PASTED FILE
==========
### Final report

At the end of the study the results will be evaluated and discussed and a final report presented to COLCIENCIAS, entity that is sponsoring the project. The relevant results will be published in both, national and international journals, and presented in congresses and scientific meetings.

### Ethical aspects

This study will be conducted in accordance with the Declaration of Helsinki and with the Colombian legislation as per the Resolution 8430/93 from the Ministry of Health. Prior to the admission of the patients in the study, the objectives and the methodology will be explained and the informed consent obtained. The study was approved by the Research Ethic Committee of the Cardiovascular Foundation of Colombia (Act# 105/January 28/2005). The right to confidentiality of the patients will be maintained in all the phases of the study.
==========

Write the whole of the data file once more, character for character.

### Final report

At the end of the study the results will be evaluated and discussed and a final report presented to COLCIENCIAS, entity that is sponsoring the project. The relevant results will be published in both, national and international journals, and presented in congresses and scientific meetings.

### Ethical aspects

This study will be conducted in accordance with the Declaration of Helsinki and with the Colombian legislation as per the Resolution 8430/93 from the Ministry of Health. Prior to the admission of the patients in the study, the objectives and the methodology will be explained and the informed consent obtained. The study was approved by the Research Ethic Committee of the Cardiovascular Foundation of Colombia (Act# 105/January 28/2005). The right to confidentiality of the patients will be maintained in all the phases of the study.